'In an attempt to gain room for manoeuvre in talks with the EU, Yanukovych has pardoned Yury Lutsenko, who served as Interior Minister in Yulia Tymoshenko’s government. But he won't release Tymoshenko herself.'
Lutsenko served two years and three months of his four year sentence, has twice since his release undergone surgery for stomach ulcers, and has now been pardoned by the president. His conviction was probably less the result of his ostensible abuse of power than of a vendetta on the part of the powerful ‘Donetsk clan’. During his time at the Interior Ministry Lutsenko ordered a raid on the home of Donetsk ‘godfather’ Rinat Akhmetov, involving an armoured vehicle and a SWAT team that left muddy boot prints on the billionaire’s bedspread. The oligarch himself was in hiding in Monaco – he hadn’t yet bought his three storey penthouse at No1 Hyde Park in London, at a cost of £136m – a record price for a UK residence at the time.
Lutsenko’s release can’t however be taken as a precedent; it in no way means that Yanukovych will bow to the western leaders’ main demand and release Yulia Tymoshenko. That was made clear in January, at the World Economic Forum in Davos, when Martin Schulz, President of the European Parliament, asked him to allow Timoshenko to travel to Germany for medical treatment, to which Yanukovych’s only response was to initiate new charges against her.
The opposition – a disaster area
The very thought of 2015 reduces Ukraine’s elites to a state of stupor. The oligarchs are afraid to criticise Yanukovych openly, but they secretly support opposition leaders. The gas lobby, which includes the co-owner of the RosUkrEnergo gas distributor Dmytro Firtash and the head of the presidential administration Serhiy Levochkin, is lining up behind Vitaly Klychko. Arseny Yatsenyuk, leader of the ‘Fatherland’ Party since Yulia Tymoshenko’s imprisonment, has the support of Rinat Akhmetov’s business partner Leonid Yurushev, while the nationalist ‘Svoboda’(Freedom) Party, which opposes both international Zionism and women’s right to abortion, is apparently bankrolled by the leader of the European Jewish Union Igor Kolomoisky.
But although Yanukovych hasn’t managed to bring his wayward parliament round, the opposition has little to boast of either. The six months since the elections have been a disaster for them. Immediately after the elections they failed to get their candidates’ wins confirmed in five constituencies. Once in parliament, they didn’t manage to get fair representation in committees, and lost the Disciplinary and Regulatory Committee. At the time, December 2012, this didn’t seem too serious, but two months later the committee expelled from parliament Serhiy Vlasenko, an MP who is also Yulia Tymoshenko’s lawyer. More recent defeats have included the opposition’s failure to get a date set for a mayoral election in Kyiv or to prevent the government holding its session outside parliament. The last straw has been the increasing incidence of opposition MPs leaving the ‘Fatherland’ fraction.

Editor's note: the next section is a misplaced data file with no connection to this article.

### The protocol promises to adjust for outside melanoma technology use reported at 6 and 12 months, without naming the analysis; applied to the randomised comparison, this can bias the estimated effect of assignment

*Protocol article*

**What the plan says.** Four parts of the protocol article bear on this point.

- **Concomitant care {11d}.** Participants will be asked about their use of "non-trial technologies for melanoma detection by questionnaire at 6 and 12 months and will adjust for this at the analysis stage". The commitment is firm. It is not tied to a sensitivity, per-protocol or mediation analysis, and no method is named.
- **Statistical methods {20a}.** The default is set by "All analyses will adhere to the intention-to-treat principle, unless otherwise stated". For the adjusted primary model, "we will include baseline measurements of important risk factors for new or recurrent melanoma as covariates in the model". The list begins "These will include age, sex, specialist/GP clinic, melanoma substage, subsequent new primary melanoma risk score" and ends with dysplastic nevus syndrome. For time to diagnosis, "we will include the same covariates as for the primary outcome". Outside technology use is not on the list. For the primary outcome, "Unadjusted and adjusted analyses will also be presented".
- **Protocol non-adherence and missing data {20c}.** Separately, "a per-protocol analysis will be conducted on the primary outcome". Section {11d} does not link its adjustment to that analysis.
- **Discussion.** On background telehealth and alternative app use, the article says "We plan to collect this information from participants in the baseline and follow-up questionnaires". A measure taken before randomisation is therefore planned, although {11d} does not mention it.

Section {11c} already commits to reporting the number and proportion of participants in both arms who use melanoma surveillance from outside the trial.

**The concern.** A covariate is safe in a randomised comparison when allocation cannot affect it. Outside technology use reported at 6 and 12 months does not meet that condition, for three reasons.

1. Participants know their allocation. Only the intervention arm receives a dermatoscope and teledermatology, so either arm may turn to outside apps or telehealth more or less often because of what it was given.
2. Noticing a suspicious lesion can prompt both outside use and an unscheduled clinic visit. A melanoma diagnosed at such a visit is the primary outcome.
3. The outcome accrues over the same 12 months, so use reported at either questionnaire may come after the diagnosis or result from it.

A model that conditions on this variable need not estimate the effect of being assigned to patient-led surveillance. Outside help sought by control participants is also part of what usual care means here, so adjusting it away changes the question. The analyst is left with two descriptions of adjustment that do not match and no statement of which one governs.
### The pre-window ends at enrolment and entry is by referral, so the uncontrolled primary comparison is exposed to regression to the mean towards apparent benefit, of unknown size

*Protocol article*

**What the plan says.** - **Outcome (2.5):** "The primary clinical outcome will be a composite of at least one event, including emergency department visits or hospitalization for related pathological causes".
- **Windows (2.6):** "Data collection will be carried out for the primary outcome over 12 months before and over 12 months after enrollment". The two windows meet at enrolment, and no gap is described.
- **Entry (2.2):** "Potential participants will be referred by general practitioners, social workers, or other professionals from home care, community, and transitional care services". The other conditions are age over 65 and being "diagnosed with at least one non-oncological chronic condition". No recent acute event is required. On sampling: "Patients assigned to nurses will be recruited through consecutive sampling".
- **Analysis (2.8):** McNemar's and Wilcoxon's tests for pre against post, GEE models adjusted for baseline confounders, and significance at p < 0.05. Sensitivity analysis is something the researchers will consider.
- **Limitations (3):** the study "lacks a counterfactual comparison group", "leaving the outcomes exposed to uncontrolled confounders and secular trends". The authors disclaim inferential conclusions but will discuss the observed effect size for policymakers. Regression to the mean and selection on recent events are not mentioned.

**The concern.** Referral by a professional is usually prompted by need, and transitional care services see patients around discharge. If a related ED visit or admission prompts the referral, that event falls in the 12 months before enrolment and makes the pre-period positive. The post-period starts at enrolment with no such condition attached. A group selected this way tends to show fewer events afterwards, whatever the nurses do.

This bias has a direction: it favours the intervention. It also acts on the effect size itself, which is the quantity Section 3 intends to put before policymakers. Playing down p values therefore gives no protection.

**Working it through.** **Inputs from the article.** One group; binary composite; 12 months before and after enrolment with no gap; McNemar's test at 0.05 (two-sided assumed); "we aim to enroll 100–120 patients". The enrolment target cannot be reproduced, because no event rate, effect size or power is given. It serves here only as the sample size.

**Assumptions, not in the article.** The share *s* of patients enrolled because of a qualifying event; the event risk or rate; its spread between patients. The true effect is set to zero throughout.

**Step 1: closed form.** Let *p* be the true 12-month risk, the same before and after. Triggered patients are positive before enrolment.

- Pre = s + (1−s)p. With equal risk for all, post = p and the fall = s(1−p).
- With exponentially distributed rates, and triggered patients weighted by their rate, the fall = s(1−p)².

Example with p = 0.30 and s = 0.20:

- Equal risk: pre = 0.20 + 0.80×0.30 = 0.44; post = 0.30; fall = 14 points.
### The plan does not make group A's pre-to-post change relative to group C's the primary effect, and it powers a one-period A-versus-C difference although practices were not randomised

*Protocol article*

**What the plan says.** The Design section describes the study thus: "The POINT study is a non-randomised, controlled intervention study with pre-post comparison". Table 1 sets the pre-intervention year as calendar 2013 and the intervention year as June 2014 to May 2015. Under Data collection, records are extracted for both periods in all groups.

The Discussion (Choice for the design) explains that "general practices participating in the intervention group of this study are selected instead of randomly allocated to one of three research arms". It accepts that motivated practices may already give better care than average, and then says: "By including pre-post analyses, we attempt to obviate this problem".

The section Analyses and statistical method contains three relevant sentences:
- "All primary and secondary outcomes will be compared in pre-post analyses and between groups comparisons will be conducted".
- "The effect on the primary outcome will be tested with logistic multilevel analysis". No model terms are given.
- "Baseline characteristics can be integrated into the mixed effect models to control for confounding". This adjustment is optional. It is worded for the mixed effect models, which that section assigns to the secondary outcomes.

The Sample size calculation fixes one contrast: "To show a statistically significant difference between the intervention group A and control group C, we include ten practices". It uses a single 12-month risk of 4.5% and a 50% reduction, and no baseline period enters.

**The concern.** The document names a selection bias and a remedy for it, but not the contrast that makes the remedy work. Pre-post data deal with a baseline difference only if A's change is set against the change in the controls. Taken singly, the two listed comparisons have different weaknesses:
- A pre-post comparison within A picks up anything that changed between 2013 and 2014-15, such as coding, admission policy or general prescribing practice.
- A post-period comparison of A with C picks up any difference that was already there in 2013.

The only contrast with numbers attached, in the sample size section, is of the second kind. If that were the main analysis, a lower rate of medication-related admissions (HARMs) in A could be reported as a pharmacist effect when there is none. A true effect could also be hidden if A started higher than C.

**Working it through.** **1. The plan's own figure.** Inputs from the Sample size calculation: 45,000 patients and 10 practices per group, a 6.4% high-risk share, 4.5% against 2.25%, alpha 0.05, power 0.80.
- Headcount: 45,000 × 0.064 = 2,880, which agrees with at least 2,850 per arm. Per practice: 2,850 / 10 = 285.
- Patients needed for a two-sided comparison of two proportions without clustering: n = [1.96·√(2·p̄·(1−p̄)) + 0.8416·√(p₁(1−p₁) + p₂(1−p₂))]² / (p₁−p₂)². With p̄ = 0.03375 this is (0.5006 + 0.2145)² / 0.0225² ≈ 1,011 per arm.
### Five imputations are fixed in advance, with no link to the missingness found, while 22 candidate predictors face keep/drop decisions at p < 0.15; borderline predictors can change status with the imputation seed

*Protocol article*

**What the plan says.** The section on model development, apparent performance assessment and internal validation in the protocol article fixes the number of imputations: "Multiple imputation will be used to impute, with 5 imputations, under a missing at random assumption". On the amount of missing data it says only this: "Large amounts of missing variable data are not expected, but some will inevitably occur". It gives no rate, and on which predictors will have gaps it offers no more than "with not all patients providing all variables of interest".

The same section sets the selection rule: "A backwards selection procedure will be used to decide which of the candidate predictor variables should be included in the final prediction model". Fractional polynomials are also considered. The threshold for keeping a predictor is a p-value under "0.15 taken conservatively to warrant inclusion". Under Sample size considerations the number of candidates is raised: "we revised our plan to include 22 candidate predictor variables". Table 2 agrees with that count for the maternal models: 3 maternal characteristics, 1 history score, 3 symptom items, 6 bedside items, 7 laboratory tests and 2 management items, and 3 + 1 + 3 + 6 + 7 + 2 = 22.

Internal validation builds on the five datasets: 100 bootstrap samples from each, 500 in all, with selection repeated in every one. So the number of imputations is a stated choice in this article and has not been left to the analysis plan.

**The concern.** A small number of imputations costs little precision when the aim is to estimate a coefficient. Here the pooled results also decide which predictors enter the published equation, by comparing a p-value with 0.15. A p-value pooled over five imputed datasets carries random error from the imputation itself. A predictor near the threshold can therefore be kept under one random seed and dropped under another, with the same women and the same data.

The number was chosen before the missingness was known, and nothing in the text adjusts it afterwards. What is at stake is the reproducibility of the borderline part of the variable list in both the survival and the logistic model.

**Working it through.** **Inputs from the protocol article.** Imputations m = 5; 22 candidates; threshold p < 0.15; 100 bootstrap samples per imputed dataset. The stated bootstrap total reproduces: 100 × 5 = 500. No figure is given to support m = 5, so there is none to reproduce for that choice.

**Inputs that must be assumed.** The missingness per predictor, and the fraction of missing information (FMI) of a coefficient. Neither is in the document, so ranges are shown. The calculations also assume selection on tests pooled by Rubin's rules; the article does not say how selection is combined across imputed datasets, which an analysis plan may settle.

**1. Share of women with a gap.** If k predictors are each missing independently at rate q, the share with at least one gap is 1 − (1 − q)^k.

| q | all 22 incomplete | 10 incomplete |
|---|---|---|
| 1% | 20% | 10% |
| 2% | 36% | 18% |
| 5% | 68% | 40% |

'Although Yanukovych hasn’t managed to bring his wayward parliament round, the opposition has little to boast of either. The six months since the elections have brought them a string of defeats.'
The only positive feature of the last few months has been is that PoR MPs now have to cast their votes personally – in the past one MP could press seven members’ voting buttons. But this small victory is less down to the opposition than to Ukraine’s civil rights activists. The campaign for personal voting was begun by the ‘Chestno’ (Honestly) movement, and at first opposition politicians even refused to support it.
Today Ukraine is entering a difficult time, with the opposition impotent and Viktor Yanukovych starting to cling to power, the loss of which would spell total disaster for him. The only possible way out of this situation is to find a formula which would satisfy both sides. The paradox is that such a formula could be a return from a presidential to a parliamentary republic, where there could be a balance of various interests. Ukraine did have a parliamentary republic, but it was wrecked three years ago, and it was Viktor Yanukovych who wrecked it, personally. Now is the time to start rebuilding.